A top German court has green-lit the construction of the world’s longest combined rail and road tunnel through the Baltic Sea, that is expected to drastically reduce journey times from northern Germany to the key islands of Denmark and provide the agglomerations of Hamburg and Copenhagen with a direct link, the Danish newspaper Berlingske reported.
Danish Transport Minister Benny Engelbrecht hailed the decision as a “big day not only for Danish-German relations, but also for Europe and for creating green transport corridors,” stressing that the last roadblock has been removed.
God dag for dansk-tyske relationer og EUs grønne mål om at flytte gods fra vej til bane. God dag for Femern Bælt-forbindelsen. Med klar tilkendegivelse fra den tyske domstol er den sidste hindring for arbejde på den tyske side ryddet af vejen#dktrm #dkpolhttps://t.co/uUSOMFSaZF— Benny Engelbrecht (@BennyEngelbrech) November 3, 2020
The 18-kilometre submerged Fehmarn Belt Fixed Link is due to open in 2029 and will be one of Europe’s largest infrastructure projects, crossing the Fehmarn Belt in the Baltic Sea between the ports of Puttgarden in Germany and Rødby on the Danish island of Lolland. The project was previously described as beneficial for the entire EU as it will enable the faster exchange of goods and people between Scandinavia and mainland Europe.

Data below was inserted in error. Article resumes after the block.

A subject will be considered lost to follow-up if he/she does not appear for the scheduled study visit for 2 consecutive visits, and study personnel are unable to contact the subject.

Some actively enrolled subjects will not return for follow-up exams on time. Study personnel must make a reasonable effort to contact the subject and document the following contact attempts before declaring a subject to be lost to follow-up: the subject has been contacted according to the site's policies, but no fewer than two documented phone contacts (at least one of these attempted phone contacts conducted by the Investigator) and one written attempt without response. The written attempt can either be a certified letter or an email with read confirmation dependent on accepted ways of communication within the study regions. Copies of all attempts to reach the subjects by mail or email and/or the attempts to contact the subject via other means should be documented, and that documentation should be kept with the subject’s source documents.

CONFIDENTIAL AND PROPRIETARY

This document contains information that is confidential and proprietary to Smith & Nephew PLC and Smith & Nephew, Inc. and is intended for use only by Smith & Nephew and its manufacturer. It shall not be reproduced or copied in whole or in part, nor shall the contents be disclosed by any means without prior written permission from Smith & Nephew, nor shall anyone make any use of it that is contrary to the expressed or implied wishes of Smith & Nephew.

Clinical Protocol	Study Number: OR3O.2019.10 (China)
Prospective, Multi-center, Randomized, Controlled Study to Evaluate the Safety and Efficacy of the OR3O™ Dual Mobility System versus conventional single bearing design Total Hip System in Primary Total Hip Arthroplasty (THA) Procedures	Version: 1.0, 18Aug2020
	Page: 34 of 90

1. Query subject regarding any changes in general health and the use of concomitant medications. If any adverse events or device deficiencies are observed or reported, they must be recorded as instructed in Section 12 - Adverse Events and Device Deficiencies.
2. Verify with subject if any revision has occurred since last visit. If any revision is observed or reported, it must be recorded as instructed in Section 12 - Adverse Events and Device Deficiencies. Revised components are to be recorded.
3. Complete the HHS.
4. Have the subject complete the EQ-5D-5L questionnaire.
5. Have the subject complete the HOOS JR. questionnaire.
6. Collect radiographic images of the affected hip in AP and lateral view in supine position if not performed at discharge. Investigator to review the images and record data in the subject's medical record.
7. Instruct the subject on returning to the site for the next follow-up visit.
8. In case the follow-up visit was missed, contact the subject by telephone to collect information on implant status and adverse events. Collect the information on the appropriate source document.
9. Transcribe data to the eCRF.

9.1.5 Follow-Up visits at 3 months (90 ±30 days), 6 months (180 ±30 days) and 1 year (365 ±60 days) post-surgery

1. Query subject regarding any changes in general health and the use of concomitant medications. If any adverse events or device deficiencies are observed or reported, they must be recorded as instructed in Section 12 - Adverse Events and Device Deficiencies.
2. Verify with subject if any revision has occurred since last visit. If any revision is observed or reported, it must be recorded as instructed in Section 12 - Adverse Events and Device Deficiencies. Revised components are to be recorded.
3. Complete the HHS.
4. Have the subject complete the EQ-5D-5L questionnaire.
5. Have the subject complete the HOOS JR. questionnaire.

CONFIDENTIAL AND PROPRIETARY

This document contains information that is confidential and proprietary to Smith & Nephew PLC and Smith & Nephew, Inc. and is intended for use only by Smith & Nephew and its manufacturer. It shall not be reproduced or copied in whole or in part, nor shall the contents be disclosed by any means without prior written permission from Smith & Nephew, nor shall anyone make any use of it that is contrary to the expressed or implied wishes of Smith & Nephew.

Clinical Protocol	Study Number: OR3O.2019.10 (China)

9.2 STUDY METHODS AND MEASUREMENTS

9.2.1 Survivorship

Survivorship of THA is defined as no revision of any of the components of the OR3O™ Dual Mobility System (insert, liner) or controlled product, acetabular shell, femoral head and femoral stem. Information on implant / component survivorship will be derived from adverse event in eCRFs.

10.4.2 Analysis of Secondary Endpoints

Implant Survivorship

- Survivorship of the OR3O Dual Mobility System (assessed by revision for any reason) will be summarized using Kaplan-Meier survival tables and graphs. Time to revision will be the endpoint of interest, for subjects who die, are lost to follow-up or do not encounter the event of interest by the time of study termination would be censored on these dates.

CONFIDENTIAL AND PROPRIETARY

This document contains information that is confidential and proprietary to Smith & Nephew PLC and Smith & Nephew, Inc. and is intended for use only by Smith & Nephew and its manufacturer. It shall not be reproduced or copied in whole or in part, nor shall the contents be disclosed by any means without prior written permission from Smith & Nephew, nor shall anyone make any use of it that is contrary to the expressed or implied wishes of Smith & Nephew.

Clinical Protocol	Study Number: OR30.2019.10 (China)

The cost of the four-lane, twin railway tunnel, expected to reduce road journey times to 10 minutes from an hour-long ferry ride, has been estiamted at over DKK 52 billion (over $8 billion). It will be paid for by Denmark alongside funding from the EU, which has shown a keen interest in the project. However, it has faced stern opposition and even legal battles from conservationists and ferry companies facing vastly reduced trade. Therefore the project's chief executive Claus Baunkjaer described the recent regulatory approval as a “historic milestone”. By contrast, the Danish side had green-lit the project already in 2015.
While Denmark has already commenced construction work on its side, the German side has been lagging behind, blocked by legal quagmire. Environmentalists raised concerns over its environmental impact on landscape and wildlife. While the federal administrative court in Leipzig rejected their arguments, the Luxembourg-based European Court of Justice is still considering other complaints related to the project.
Unlike other underwater tunnels, such as the Channel Tunnel under the English Channel, the Germany-Denmark tunnel will not lie under the seabed, but will use hollow concrete sections that will be submerged and placed in a trench dug into the Baltic Sea floor. At its deepest point, the highway in the Fehmarn tunnel will be just under 39 metres below sea level.
The idea of a permanent Baltic link across the Fehmarn Belt was first floated almost 30 years ago. The initial project was a bridge, like the eight-kilometre Øresund Bridge between Copenhagen and Malmö, which linked the populous provinces of Zealand in Denmark and Skåne in Sweden into one giant Øresund Region.